But in September, FVC filed for Leave to Appeal the Appellant Court decision that freed Robert Lovelace and stayed the fines against him and Sherman. In a statement, Lovelace responded, "We welcome the opportunity to argue the issues before the Supreme Court of Canada. Frontenac Ventures must be mad to have kicked this sleeping dog."

"We expect these to move forward and require a lot of work and funds," Sherman says. "We have initiated another fundraising campaign to support our resistance both within the court and in the region.”

To our knowledge, FVC has continued to pursue exploration work against our wishes on our land. All of the offers we have received from Ontario have had preexisting conditions to allow drilling, which we do not support and which we consider to be a violation of Algonquin law."

As of October, it appears the latest recourse may come from provincial law.

"It has recently come to our attention that while FVC was busy participating in our criminalization in the courts, they neglected to renew some of the permits that they had taken out with the province on our lands," Sherman says.

"These lands are no longer covered under the injunction and under Ontario law. FVC has no legal right to be there doing any work. They have appealed to have their permits renewed after the fact, and Ontario has now come to us with an offer to negotiate those permits. Our council met this past weekend and the prior decision to oppose uranium exploration in that area remains in force."

FVC president George White did not respond to calls for comment.

Erlichman admits that the process is frustrating, but not without hope. "It's been two years – there are some of us who have been literally working on this full-time for that long," he says. "They haven't drilled yet. So in one sense it's been a victory. The longer it lasts, the more difficult it becomes for them.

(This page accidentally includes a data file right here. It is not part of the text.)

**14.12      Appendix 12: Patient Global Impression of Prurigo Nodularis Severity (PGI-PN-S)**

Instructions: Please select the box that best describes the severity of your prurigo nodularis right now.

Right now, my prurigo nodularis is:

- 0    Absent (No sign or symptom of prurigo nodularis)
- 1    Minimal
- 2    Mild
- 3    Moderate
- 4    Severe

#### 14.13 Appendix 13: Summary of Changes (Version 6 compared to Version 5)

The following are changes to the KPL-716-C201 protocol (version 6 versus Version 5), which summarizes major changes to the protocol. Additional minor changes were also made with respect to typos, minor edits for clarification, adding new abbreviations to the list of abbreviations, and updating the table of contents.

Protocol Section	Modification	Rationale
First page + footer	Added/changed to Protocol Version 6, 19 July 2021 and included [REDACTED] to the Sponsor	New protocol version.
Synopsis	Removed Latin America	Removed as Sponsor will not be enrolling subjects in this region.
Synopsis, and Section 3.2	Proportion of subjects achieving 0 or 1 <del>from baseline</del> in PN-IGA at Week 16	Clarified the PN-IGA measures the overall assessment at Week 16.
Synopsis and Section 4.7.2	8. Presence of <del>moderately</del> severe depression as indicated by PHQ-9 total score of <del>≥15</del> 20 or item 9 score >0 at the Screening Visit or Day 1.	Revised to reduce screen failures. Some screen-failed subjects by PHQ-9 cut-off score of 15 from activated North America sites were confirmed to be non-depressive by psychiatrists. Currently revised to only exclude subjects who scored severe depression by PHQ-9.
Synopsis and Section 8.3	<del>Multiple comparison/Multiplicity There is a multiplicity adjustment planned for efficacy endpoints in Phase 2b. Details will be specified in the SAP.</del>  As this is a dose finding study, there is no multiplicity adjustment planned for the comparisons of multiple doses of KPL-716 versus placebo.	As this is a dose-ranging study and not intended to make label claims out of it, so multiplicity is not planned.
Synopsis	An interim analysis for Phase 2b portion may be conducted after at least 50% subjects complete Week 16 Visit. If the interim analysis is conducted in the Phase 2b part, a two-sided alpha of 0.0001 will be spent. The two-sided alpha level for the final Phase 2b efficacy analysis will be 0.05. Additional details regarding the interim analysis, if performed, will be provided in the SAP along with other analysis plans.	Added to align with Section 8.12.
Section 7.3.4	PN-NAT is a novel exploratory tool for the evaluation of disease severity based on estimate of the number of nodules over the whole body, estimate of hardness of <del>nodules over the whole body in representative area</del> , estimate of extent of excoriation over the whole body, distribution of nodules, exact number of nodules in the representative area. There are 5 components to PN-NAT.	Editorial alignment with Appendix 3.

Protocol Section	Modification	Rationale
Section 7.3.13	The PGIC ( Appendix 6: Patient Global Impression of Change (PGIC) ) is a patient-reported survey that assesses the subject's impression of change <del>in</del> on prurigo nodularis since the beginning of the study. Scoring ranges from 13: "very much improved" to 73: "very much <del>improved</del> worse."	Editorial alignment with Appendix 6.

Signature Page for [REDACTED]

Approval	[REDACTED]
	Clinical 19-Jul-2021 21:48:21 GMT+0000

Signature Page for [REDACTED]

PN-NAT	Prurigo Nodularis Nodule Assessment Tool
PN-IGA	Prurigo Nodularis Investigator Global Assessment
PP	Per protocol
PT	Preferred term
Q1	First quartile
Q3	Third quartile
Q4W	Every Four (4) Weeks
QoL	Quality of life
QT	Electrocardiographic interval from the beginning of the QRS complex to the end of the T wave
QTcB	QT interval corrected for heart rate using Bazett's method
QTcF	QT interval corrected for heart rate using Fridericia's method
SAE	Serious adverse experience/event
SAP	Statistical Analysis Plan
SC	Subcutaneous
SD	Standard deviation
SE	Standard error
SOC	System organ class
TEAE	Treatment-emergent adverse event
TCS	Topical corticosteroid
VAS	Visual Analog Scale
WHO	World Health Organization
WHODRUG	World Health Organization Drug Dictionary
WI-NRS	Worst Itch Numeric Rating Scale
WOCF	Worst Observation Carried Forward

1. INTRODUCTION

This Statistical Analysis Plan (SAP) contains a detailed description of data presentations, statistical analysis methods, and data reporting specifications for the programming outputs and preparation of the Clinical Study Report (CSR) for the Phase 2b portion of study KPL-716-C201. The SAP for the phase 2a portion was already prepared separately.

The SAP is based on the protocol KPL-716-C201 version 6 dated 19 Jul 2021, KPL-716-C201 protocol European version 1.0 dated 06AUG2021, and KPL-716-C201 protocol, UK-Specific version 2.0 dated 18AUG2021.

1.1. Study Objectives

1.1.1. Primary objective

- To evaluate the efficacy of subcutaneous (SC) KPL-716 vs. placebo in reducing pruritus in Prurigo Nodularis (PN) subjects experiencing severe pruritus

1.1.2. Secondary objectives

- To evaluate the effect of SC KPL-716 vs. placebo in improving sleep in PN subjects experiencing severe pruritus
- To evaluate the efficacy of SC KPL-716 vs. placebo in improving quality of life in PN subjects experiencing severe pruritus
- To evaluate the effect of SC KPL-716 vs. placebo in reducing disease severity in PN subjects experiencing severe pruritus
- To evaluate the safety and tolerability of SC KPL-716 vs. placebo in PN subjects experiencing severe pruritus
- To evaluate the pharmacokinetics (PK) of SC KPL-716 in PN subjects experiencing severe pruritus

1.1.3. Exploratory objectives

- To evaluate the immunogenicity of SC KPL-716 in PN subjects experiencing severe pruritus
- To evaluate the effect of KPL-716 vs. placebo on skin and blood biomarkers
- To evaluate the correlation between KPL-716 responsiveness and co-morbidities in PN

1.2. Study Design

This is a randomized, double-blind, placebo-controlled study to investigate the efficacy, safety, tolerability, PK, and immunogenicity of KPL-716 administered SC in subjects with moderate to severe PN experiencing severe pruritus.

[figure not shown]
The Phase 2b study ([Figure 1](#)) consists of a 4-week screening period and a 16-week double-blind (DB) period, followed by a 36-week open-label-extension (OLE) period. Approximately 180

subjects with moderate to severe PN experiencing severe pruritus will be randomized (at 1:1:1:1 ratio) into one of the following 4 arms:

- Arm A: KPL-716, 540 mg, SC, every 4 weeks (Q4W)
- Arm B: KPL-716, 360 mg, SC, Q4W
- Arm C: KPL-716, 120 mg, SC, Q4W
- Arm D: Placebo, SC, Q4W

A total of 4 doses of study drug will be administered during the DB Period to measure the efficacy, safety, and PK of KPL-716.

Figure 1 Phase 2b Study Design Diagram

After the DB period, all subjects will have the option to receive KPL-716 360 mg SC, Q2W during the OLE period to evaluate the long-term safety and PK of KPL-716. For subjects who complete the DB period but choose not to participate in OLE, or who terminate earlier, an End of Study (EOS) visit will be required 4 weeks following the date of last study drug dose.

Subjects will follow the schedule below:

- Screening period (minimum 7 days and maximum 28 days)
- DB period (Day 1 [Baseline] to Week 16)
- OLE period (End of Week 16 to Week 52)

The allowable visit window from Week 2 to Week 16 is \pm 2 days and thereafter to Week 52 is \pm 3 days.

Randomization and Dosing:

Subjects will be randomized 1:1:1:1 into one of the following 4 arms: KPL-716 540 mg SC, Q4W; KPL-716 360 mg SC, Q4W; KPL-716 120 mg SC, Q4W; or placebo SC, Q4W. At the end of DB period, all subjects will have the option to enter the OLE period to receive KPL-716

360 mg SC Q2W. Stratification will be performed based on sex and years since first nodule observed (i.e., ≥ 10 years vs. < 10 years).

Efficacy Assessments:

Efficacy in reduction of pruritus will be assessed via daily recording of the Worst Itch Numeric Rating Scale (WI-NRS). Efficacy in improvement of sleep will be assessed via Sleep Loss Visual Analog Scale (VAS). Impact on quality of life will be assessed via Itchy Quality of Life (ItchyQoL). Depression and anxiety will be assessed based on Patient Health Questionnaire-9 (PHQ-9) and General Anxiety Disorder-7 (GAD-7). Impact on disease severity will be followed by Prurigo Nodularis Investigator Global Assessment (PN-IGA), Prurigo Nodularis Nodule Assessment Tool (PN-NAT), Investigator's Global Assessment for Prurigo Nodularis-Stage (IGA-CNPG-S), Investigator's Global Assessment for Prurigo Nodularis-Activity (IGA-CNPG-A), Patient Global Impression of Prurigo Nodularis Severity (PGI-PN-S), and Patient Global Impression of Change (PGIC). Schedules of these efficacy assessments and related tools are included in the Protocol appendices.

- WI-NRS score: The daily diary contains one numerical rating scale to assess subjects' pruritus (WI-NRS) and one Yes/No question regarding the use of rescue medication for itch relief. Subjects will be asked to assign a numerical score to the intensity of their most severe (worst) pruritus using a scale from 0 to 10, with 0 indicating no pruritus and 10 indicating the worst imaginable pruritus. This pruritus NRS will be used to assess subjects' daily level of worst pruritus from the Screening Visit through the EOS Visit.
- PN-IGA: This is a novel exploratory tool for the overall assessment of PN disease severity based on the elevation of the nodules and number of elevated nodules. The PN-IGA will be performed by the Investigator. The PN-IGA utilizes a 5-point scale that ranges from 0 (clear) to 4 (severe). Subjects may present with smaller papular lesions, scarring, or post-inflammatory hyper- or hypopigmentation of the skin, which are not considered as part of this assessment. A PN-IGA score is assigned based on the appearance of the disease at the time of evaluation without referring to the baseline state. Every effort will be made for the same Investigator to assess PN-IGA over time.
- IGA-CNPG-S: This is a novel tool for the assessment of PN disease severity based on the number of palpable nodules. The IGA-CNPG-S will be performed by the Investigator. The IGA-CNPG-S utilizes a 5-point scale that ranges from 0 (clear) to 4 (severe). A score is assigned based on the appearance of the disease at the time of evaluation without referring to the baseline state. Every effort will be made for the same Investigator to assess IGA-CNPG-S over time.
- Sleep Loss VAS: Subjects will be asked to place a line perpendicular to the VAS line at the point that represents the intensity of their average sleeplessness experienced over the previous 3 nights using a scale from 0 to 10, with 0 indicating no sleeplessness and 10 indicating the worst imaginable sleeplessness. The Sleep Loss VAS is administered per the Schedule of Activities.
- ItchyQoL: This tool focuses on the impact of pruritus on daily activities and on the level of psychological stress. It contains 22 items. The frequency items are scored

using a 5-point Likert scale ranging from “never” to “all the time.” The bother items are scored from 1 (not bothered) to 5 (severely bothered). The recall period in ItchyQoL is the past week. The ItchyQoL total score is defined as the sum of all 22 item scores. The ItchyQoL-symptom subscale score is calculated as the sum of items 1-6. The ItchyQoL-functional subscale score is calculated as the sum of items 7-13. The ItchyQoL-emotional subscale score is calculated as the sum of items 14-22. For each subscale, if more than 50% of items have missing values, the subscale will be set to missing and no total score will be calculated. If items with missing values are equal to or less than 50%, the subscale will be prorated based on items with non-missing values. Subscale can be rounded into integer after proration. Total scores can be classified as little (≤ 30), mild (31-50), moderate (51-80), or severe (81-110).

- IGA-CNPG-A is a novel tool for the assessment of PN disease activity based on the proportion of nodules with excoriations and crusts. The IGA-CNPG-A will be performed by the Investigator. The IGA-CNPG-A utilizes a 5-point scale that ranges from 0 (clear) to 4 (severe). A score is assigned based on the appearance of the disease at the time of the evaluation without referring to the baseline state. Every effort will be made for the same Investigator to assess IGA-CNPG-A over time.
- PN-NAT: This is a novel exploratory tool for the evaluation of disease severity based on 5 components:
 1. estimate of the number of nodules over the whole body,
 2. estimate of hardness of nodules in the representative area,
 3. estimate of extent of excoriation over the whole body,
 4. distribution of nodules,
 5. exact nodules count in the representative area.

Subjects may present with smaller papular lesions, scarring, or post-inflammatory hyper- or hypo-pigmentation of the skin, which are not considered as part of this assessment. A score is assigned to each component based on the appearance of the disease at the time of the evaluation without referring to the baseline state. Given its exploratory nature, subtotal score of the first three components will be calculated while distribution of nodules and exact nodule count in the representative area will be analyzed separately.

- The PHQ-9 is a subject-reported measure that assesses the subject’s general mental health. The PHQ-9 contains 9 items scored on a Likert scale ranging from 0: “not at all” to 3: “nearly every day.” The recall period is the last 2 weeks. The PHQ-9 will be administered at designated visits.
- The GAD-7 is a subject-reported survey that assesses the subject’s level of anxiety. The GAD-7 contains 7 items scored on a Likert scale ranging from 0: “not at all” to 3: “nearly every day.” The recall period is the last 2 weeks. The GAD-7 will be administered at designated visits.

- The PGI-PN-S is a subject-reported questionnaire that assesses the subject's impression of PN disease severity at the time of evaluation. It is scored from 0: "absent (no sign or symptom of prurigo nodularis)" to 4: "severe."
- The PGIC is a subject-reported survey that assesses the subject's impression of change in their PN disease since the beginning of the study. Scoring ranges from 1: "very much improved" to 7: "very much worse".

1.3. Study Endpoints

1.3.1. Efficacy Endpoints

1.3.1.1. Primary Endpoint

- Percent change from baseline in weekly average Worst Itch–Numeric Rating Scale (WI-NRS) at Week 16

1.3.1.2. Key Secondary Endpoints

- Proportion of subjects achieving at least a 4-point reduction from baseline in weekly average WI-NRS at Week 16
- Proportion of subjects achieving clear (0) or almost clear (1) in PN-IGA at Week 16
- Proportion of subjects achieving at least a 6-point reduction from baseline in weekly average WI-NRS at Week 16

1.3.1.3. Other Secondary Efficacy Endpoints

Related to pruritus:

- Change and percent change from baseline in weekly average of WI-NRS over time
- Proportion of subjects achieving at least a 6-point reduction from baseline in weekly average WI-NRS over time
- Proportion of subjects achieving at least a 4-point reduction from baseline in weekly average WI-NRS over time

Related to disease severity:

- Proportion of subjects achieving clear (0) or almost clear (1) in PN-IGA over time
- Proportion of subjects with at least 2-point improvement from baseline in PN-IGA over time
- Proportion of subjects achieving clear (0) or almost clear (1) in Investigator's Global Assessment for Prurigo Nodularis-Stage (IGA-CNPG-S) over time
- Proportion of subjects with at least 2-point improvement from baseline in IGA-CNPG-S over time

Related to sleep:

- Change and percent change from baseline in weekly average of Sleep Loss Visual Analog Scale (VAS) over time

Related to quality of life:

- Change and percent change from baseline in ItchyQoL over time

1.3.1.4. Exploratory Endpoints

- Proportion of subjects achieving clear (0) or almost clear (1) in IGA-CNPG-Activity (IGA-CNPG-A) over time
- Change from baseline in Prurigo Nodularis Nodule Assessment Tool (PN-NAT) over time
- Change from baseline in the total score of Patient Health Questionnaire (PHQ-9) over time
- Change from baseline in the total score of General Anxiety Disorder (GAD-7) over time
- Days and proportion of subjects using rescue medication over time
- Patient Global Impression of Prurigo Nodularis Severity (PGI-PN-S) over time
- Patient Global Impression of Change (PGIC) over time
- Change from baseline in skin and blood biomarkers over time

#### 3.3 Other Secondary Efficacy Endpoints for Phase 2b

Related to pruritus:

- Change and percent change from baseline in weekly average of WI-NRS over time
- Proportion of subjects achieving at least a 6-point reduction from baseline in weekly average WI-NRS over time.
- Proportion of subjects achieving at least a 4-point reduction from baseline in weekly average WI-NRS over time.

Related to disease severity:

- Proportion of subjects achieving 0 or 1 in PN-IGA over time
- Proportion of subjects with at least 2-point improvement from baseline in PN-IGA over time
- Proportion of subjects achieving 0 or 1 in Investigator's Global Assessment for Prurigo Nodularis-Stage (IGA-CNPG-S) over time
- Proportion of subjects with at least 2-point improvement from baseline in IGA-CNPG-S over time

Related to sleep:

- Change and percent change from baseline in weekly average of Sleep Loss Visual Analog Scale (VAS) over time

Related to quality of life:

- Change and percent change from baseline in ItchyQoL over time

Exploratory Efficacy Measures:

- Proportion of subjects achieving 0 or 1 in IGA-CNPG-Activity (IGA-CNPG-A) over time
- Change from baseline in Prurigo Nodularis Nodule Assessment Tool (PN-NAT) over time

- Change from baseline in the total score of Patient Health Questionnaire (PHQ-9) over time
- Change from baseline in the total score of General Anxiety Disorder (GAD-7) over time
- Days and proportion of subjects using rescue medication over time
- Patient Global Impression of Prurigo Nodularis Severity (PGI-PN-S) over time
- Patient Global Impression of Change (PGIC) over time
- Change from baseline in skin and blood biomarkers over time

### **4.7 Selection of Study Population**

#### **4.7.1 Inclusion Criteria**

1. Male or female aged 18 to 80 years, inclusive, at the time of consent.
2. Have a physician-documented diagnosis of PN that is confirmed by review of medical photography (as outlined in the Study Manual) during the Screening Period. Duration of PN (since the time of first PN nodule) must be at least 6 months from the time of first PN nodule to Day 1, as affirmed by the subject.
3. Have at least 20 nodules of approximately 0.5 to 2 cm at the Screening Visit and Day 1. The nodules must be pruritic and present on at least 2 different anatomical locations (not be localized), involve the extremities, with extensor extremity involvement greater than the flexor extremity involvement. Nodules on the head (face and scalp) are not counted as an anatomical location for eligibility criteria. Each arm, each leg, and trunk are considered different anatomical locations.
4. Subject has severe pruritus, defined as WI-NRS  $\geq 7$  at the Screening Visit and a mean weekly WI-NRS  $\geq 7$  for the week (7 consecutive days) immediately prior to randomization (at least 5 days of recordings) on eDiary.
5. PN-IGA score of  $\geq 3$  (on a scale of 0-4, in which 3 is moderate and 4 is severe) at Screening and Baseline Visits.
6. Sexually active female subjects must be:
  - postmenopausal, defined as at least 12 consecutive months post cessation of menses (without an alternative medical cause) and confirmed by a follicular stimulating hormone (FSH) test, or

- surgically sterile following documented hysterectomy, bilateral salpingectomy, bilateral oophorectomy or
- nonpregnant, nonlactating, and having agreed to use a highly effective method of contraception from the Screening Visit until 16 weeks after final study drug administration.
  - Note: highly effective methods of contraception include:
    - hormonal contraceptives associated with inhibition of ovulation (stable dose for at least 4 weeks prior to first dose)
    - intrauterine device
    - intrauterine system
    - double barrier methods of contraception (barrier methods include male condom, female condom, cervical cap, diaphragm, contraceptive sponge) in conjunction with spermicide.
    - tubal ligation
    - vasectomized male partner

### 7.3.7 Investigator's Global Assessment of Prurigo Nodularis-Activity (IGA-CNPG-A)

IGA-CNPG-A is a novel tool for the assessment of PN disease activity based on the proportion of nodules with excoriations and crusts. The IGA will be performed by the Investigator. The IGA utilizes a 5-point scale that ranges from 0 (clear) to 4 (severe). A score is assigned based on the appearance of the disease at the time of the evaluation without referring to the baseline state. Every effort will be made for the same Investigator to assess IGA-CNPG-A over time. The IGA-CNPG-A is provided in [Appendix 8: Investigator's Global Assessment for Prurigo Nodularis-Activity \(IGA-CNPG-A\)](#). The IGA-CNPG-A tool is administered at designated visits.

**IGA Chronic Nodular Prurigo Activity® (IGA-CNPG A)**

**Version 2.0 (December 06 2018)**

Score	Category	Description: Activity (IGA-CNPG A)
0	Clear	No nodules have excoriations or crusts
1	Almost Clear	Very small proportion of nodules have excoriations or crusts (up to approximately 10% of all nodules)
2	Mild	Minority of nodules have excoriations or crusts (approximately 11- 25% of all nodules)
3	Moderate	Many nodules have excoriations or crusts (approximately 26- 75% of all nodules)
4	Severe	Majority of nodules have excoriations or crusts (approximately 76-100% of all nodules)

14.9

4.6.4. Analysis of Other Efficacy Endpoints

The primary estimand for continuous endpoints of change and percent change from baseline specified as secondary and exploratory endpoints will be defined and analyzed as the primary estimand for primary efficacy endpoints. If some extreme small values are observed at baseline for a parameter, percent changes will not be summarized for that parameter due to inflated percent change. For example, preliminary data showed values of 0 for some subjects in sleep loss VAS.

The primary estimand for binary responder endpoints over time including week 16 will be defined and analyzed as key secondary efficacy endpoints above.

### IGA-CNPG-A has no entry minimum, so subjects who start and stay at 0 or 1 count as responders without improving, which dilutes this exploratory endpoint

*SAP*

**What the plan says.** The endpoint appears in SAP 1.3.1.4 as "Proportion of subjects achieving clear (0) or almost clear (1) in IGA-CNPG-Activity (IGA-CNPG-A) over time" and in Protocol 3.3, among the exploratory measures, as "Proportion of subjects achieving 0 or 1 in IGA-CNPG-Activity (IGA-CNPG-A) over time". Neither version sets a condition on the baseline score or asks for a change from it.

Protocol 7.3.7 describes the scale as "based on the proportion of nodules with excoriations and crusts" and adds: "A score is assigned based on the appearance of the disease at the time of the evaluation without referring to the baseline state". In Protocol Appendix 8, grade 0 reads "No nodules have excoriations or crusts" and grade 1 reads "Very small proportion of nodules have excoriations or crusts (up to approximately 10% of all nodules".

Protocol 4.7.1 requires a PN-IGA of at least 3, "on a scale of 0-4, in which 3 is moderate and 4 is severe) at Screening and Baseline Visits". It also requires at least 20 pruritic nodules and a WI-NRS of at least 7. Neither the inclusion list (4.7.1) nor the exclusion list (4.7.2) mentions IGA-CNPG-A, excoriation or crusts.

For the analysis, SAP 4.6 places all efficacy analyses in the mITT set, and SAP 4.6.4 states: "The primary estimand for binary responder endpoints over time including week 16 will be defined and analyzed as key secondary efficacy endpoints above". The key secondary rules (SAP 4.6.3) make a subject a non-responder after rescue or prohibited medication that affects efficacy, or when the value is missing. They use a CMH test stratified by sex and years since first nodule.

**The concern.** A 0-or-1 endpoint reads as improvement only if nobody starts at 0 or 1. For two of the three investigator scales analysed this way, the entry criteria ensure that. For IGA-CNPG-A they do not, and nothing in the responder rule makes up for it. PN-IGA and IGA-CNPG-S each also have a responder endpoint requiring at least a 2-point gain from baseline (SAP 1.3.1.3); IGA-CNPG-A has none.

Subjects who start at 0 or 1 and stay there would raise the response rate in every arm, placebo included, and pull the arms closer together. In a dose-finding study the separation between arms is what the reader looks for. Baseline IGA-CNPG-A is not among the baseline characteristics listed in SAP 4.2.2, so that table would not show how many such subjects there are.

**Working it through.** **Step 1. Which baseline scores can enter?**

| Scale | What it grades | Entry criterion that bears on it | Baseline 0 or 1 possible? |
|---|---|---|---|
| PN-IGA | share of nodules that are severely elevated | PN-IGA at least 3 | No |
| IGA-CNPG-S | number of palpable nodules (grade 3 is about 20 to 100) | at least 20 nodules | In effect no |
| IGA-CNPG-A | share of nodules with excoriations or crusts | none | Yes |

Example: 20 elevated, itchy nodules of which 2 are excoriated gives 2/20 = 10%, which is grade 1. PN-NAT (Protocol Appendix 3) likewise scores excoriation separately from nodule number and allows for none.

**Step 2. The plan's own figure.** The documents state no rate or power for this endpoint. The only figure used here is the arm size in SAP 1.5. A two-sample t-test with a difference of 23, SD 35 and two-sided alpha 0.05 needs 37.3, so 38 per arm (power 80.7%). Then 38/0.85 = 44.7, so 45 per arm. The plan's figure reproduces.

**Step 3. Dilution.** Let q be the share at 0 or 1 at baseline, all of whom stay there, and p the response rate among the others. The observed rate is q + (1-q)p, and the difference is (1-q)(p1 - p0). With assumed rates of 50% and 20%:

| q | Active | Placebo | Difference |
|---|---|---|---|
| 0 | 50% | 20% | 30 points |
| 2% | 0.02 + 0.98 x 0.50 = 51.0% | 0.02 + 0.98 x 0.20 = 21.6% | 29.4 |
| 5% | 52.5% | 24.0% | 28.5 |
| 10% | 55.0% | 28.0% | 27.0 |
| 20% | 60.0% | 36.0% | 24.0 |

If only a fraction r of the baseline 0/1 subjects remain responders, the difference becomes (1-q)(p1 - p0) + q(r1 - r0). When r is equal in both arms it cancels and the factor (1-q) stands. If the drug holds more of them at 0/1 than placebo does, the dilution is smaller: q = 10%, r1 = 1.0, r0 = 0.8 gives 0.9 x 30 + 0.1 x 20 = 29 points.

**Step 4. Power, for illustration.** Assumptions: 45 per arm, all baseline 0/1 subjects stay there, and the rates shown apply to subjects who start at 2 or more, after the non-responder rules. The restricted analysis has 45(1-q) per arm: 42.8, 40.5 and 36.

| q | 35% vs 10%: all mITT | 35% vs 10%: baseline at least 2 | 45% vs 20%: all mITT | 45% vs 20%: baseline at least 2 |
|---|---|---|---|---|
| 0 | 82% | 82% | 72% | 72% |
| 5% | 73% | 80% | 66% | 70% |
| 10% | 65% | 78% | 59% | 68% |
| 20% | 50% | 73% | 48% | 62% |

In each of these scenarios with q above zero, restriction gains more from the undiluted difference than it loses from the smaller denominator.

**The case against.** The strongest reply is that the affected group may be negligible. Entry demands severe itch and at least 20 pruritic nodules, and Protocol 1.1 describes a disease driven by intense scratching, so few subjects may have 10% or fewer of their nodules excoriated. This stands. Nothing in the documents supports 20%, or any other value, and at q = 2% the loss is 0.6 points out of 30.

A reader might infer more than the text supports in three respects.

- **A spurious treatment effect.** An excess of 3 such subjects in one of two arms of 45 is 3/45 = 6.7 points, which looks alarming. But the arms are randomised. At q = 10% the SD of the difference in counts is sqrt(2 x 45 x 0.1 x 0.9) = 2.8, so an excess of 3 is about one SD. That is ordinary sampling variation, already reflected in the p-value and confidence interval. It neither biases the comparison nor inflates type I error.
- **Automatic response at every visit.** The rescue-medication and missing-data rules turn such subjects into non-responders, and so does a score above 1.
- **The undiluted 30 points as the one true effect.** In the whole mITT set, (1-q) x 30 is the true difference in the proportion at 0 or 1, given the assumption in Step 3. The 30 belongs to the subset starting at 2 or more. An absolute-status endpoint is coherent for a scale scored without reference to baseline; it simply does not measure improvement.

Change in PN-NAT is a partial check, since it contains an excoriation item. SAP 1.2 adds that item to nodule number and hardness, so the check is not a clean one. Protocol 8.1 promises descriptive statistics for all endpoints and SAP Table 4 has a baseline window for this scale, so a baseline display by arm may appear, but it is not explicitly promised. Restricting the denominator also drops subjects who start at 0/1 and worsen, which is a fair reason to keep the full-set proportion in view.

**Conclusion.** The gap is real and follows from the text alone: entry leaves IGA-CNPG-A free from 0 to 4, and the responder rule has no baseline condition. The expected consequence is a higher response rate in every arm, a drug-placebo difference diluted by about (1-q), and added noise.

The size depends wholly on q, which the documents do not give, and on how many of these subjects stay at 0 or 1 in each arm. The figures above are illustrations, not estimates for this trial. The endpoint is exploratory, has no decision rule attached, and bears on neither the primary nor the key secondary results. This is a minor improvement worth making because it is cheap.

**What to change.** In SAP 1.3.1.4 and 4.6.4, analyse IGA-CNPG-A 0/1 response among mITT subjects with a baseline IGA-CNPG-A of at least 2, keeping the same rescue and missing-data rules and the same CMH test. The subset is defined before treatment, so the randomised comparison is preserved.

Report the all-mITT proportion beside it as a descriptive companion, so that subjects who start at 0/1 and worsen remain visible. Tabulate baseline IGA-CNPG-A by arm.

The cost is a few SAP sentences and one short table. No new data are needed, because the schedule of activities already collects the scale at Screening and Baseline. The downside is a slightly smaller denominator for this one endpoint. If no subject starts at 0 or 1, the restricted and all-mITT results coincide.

"Sharbot Lake is a fairly populated area as far as mine sites go," he adds. "If you think there's been an uproar now, it's nothing compared to what would happen if they actually announced there was going to be a mine."

Sara Falconer is a member of Toronto ABCF and co-publisher of 4strugglemag and Certain Days: Freedom for Political Prisoners Calendar.

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The Dominion is a monthly paper published by an incipient network of independent journalists in Canada. It aims to provide accurate, critical coverage that is accountable to its readers and the subjects it tackles. Taking its name from Canada's official status as both a colony and a colonial force, the Dominion examines politics, culture and daily life with a view to understanding the exercise of power.